What happens when you don’t publish promptly?


Science is not a merry go round.

If science is a relay race, when you don’t publish, the baton goes to someone else. If science is a quilt, when you don’t publish, someone else’s square will go in the place saved for yours. If science is a community garden, when you don’t publish, someone else will till your soil. If science is development, when you don’t publish, another way will be found around that stage. If science is a great saga, if you don’t publish, your bit in it will be left out.

When to publish is sometimes a matter of taste. Do you tell the story bit by bit, or wait until it is complete? Do you do one more experiment? Is it decided by years or by figures? My preference is to see a story brought to a fairly complete level, with several experiments or studies that answer a question quite completely.

Another important factor in when to publish depends on whose work it is. If a student completed a story to a certain point and then moved on, there will be a bias towards publishing that story without too much more. The story matters, but so do the authors.

Since science builds upon itself, a study done in one year will not fit years later without revision. Other work will have taken place that at best means your study must be reinterpreted and at worst means your story is now irrelevant. Publishing promptly when the research is done will avoid these problems.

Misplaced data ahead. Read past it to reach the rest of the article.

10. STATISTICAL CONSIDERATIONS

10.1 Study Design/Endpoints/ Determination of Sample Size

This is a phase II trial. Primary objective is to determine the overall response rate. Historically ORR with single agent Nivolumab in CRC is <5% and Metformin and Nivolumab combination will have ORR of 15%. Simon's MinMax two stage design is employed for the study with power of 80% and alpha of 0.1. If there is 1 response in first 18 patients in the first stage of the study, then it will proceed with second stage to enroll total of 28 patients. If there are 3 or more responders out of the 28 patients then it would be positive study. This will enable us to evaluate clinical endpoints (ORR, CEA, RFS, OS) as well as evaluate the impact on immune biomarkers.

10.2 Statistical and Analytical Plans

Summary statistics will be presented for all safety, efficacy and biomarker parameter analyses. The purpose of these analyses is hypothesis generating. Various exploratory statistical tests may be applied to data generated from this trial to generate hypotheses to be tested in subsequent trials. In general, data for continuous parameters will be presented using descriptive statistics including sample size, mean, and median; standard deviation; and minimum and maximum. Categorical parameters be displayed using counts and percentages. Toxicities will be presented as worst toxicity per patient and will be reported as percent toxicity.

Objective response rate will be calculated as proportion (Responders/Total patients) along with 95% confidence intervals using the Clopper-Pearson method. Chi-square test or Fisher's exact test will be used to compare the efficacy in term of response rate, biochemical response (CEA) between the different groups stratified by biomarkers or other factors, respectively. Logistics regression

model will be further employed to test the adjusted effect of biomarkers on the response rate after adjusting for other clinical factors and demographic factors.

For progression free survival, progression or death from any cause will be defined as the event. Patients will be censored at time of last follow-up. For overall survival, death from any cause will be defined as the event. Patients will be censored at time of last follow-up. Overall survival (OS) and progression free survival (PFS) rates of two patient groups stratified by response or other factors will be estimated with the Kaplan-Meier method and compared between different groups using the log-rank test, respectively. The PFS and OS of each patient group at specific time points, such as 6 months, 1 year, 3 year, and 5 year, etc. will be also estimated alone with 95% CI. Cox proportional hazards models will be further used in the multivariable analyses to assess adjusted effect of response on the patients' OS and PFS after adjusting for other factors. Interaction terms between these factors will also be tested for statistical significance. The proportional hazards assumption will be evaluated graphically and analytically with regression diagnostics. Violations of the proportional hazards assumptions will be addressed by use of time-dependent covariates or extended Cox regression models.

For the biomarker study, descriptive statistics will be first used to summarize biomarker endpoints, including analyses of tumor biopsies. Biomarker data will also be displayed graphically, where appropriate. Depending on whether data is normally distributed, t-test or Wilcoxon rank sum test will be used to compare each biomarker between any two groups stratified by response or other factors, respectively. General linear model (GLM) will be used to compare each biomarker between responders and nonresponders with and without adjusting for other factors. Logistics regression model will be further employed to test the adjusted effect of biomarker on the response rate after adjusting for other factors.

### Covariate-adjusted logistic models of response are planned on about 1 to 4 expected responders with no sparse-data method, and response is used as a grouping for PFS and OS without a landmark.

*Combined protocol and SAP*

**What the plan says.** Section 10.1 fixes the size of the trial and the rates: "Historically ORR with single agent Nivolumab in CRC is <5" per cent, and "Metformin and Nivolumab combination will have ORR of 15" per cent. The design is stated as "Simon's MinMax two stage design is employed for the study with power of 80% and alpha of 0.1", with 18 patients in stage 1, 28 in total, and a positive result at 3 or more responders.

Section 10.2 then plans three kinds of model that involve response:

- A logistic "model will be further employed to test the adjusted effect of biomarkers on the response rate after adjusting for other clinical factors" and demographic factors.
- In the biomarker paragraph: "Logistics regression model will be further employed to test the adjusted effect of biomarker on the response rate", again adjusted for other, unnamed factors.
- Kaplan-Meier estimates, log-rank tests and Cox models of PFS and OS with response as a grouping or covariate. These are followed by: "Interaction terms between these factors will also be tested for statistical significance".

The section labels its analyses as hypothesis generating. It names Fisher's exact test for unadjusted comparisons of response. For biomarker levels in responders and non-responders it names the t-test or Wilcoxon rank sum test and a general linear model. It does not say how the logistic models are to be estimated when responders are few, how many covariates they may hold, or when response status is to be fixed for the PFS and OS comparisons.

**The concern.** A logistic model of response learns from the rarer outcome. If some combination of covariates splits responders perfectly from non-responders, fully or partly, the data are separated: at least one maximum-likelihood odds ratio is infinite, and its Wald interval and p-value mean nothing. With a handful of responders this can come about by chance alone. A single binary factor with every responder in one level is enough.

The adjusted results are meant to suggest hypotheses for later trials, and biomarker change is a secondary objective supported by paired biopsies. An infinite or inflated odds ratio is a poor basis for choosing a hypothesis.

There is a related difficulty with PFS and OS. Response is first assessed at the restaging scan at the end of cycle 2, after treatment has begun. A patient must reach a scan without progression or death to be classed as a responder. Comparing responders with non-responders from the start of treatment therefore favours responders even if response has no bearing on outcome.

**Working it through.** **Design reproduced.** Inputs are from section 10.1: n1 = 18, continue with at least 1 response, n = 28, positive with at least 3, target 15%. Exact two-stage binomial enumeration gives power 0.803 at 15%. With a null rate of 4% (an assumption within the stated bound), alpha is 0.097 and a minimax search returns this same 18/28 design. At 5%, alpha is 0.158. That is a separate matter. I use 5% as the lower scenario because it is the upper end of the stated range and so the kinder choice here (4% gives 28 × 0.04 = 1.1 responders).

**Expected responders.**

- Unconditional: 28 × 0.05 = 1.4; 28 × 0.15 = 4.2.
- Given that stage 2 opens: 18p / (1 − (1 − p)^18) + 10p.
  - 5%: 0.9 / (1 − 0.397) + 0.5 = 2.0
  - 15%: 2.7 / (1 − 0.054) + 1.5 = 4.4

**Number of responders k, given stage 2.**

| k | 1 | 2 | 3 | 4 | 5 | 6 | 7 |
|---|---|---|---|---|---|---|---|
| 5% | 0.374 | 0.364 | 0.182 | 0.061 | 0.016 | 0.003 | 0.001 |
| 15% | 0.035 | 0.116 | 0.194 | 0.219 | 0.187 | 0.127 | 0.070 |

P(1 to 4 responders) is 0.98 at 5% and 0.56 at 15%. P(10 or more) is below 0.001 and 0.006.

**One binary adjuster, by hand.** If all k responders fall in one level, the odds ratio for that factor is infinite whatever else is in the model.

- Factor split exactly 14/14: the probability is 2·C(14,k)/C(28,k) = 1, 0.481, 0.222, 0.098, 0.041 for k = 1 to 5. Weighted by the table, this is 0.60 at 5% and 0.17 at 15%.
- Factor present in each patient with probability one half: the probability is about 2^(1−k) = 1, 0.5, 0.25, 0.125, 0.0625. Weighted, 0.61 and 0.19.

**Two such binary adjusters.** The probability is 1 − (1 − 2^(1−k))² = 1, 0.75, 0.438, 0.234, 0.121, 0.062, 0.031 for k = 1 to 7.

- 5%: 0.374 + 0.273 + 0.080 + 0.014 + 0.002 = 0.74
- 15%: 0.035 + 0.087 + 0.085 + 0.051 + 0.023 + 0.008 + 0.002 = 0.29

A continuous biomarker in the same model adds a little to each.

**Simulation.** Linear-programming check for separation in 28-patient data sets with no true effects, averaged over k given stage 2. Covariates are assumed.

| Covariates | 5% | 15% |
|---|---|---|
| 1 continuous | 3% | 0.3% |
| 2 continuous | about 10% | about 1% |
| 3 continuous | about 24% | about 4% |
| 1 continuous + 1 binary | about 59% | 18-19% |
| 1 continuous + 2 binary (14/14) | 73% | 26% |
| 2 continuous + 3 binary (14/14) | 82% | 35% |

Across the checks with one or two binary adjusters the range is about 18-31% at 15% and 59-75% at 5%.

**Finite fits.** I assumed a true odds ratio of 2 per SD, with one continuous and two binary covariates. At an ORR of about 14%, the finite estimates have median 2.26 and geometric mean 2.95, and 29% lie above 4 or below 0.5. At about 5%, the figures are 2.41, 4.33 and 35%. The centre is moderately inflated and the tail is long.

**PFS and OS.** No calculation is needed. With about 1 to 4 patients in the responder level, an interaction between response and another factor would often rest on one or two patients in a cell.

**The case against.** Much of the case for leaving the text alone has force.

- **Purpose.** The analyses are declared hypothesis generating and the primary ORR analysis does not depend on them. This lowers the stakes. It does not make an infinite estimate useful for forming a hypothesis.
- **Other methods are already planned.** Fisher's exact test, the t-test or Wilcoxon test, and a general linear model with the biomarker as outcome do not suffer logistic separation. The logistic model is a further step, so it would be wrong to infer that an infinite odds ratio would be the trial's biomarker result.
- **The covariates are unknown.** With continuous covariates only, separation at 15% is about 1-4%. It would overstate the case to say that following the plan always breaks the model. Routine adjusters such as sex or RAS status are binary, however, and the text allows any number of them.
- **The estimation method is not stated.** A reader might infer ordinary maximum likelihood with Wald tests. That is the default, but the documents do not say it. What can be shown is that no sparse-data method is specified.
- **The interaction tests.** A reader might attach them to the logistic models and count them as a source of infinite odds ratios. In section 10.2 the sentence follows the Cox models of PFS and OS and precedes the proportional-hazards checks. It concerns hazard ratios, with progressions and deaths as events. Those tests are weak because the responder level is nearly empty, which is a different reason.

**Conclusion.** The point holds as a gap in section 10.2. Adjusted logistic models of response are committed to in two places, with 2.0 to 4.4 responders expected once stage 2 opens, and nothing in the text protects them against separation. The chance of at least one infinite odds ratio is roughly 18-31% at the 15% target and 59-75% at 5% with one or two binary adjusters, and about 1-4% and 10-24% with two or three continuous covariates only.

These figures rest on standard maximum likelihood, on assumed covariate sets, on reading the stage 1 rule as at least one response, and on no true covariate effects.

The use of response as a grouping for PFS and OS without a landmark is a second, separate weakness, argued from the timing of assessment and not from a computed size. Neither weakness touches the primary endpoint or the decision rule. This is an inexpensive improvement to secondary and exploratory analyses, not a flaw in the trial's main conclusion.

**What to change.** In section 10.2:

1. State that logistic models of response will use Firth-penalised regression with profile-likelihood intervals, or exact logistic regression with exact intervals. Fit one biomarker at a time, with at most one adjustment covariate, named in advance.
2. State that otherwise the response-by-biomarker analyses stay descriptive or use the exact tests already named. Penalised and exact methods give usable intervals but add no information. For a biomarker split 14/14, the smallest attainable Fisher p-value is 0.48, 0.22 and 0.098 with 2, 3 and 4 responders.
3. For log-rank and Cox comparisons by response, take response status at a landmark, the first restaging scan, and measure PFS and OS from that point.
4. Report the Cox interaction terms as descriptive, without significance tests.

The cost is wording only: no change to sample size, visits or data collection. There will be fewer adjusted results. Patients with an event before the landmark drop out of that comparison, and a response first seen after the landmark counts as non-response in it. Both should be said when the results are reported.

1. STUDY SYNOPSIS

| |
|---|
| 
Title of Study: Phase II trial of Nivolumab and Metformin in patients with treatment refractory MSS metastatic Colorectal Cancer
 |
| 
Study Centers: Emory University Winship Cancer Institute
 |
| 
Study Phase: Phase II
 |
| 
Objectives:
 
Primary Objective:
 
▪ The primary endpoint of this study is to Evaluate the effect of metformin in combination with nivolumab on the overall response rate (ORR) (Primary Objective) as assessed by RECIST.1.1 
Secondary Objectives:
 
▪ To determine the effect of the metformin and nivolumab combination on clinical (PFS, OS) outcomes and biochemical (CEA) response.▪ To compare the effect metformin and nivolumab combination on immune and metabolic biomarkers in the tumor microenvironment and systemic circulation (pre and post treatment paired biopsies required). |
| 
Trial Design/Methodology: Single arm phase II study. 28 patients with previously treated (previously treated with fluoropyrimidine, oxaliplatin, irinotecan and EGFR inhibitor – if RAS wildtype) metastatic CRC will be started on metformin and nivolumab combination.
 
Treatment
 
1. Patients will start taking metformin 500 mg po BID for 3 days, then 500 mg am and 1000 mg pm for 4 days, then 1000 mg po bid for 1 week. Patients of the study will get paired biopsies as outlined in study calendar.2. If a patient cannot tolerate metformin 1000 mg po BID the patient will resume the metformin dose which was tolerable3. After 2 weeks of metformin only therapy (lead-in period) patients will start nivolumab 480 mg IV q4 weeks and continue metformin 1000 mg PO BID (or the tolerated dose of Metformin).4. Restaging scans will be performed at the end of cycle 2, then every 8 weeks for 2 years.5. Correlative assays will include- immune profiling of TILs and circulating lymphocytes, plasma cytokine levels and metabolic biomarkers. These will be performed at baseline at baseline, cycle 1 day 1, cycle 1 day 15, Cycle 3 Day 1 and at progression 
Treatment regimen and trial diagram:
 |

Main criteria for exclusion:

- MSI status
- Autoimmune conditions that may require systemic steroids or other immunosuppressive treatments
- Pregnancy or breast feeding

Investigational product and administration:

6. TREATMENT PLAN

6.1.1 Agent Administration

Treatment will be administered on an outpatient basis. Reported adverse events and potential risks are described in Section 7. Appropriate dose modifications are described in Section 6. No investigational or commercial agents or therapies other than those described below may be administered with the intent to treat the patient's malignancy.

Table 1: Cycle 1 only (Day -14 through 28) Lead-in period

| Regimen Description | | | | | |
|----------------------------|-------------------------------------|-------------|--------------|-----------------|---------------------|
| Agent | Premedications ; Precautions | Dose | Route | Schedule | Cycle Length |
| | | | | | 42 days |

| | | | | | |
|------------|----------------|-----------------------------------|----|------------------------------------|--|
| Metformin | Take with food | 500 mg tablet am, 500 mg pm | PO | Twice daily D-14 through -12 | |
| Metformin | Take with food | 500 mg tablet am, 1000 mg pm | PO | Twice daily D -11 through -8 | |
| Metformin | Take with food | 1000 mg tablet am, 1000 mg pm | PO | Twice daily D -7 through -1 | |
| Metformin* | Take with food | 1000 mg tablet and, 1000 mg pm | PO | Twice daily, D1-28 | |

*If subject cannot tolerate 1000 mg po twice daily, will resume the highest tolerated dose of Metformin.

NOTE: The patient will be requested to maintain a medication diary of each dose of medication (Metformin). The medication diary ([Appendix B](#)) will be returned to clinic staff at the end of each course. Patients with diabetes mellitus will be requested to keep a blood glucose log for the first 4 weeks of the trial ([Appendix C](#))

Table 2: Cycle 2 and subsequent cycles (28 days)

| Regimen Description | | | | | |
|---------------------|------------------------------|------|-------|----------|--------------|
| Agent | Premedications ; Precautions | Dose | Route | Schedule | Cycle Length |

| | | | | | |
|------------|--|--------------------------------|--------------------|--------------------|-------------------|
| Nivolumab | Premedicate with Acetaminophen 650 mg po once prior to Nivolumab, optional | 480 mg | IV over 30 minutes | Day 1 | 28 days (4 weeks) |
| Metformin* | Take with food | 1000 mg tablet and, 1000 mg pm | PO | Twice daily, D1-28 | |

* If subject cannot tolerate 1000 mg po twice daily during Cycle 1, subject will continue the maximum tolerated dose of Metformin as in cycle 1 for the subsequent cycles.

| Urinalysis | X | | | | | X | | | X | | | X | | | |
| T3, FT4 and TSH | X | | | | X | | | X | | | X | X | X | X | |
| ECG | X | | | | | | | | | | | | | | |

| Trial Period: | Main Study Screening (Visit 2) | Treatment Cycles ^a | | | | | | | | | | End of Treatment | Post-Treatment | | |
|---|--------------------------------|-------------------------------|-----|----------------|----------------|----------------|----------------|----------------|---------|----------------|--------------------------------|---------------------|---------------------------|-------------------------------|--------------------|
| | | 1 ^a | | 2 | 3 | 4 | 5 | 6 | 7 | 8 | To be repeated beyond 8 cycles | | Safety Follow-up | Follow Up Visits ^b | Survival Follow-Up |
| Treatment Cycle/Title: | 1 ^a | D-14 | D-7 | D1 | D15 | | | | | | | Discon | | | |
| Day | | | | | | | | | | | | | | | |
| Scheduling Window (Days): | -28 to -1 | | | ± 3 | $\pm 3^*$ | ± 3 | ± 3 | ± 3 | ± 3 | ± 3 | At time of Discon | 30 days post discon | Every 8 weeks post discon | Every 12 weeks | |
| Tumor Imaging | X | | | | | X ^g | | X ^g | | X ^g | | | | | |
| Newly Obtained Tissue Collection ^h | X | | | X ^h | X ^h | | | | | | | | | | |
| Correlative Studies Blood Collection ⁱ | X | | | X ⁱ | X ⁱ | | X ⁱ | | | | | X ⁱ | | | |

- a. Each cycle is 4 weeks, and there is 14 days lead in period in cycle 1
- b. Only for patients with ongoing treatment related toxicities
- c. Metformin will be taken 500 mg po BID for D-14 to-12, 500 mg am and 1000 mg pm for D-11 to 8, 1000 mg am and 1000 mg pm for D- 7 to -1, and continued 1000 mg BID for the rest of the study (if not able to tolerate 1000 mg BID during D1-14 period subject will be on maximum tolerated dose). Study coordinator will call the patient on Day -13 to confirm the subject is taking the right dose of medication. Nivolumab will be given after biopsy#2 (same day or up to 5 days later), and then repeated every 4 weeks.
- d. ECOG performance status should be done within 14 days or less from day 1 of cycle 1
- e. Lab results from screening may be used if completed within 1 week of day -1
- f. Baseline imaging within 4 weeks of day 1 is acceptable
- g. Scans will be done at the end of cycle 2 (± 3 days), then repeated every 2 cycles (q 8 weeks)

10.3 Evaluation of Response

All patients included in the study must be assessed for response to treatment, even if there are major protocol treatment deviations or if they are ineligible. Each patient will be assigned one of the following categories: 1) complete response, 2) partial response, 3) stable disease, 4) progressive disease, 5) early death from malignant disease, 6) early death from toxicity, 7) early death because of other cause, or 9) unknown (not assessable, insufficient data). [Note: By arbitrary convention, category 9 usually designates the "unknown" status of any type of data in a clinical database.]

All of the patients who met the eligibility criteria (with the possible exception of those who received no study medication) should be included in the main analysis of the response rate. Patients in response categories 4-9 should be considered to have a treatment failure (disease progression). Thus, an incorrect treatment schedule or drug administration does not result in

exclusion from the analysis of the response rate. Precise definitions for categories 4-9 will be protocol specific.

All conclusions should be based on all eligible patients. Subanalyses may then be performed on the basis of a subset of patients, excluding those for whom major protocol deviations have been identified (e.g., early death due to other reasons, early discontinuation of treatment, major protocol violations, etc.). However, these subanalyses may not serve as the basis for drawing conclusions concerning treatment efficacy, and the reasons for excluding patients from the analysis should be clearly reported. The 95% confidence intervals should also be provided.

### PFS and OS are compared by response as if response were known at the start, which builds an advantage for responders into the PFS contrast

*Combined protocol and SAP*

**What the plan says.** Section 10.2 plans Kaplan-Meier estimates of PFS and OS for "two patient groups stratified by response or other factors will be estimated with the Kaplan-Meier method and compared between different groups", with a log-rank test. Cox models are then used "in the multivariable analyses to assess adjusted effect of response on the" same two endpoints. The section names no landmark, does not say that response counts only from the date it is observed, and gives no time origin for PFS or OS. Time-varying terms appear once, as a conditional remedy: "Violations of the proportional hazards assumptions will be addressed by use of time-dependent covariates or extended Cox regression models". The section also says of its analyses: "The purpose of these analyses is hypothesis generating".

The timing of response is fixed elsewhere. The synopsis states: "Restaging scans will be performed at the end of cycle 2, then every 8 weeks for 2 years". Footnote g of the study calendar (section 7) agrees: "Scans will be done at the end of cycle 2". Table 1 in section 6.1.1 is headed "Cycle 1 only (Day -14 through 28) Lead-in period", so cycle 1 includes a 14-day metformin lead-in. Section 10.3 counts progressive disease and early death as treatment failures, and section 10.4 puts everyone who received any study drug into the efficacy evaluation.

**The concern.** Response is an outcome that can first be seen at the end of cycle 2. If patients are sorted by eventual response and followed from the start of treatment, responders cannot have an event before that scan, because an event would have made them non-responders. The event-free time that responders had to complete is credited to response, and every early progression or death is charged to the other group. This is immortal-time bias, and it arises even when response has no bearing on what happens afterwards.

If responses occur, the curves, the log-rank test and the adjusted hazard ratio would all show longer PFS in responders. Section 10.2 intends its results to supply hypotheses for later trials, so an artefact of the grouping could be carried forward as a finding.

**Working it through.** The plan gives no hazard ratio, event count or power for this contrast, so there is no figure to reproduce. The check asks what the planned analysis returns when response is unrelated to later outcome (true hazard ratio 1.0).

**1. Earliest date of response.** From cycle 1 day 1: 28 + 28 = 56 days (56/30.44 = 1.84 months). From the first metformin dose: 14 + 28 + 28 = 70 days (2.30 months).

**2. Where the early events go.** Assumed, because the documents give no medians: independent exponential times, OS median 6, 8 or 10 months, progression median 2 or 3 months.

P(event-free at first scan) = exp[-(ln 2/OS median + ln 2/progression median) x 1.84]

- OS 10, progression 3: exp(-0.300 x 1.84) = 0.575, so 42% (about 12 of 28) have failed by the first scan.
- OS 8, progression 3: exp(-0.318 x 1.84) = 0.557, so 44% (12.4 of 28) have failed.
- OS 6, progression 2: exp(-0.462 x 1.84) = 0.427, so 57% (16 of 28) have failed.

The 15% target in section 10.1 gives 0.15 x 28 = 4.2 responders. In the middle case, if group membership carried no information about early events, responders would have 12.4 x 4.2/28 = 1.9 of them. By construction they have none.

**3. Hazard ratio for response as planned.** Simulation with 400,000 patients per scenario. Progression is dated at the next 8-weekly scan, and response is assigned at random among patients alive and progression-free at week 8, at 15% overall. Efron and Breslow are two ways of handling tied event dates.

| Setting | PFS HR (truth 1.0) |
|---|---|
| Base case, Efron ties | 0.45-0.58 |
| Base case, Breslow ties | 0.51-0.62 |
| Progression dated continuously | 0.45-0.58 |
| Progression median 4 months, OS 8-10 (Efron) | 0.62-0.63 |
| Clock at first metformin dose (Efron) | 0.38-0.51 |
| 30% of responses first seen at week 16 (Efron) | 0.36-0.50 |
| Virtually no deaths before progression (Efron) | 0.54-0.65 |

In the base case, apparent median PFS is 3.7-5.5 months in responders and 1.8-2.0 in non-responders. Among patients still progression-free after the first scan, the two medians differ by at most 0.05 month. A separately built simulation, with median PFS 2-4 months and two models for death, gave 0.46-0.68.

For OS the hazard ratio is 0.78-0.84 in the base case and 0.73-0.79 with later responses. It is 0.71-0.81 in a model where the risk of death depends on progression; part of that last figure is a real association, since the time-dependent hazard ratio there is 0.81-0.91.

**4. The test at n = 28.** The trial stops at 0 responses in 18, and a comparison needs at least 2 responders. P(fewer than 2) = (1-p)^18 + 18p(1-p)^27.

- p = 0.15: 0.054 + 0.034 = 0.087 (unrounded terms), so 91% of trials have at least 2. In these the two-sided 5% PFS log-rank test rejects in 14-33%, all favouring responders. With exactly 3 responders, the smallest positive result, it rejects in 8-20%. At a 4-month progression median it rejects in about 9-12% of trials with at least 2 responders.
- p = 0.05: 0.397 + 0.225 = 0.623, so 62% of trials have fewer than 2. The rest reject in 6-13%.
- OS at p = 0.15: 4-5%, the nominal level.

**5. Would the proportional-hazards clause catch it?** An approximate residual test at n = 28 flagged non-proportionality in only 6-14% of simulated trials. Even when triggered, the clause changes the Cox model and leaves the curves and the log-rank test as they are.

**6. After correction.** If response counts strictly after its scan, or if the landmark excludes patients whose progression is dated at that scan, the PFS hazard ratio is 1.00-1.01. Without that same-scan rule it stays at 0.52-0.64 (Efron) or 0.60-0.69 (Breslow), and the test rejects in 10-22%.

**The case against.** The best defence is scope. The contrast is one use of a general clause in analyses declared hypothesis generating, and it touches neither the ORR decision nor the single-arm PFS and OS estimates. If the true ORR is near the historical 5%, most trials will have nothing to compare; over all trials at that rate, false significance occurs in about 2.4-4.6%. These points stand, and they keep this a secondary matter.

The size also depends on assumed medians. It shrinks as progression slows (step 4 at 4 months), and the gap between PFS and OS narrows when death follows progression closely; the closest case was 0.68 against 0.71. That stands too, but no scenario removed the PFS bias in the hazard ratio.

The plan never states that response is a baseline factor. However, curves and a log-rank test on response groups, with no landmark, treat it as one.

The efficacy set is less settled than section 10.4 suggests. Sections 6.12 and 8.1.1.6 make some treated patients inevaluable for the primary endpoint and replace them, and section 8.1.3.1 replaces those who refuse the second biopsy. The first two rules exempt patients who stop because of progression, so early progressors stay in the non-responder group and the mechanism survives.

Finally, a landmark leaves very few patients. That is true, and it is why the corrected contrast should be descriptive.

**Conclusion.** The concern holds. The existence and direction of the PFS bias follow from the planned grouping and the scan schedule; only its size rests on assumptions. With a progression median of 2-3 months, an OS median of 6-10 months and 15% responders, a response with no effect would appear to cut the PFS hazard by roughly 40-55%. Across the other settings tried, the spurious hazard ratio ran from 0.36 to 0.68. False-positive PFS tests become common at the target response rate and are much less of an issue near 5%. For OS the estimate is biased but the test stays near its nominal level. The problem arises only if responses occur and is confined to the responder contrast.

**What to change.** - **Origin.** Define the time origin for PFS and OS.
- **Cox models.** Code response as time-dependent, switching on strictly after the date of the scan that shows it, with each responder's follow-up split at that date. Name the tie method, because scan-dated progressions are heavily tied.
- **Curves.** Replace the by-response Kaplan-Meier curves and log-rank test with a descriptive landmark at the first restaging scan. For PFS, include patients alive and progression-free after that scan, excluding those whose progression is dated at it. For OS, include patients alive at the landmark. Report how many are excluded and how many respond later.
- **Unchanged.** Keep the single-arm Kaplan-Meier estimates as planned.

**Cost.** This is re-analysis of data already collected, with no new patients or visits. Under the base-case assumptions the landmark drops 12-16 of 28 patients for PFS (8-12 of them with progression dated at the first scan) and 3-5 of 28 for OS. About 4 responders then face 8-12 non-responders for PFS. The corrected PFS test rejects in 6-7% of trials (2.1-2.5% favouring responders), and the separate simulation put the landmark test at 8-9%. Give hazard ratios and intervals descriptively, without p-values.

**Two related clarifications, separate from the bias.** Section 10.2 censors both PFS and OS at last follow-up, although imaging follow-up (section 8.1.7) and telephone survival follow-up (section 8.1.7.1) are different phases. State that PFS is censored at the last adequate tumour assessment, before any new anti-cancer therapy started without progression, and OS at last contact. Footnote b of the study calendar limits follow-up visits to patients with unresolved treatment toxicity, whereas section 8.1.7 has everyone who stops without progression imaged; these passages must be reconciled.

Did your project get started back when these ancient Bordeaux olives were planted?

It was one of the surprises when I became head of a group that others might not be as anxious to get their work out as I was. Or if they were as anxious, writing blocks, or failures of confidence kept the work under wraps. I have lists of papers, now probably irrelevant, that never got written, never fulfilled our obligation to the taxpayers that funded the work, never helped someone’s career advance. Try to keep this from being your story. Finish your work and write it up. It will never be truly done, but putting it out there will let others join in building the next story.



About Joan E. Strassmann

Evolutionary biologist, studies social behavior in insects & microbes, interested in education, travel, birds, tropics, nature, food; biology professor at Washington University in St. Louis
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1 Response to What happens when you don’t publish promptly?

  1. Thank you for another enlightening piece. I think that the best way to go about publishing a lot in the most effective fashion, securing a career is to find the appropriate evolutionary formulae for your particular study. I suggest looking for the keywords that are trending in your area and to adopt those. Also, take a look a little bit outside the discipline for potential words that will be trending in the future. In this way, you will save a lot of time and avoid many headaches. I recommend publishing as soon as the research is done, but also revising the material as new theory becomes fashionable.

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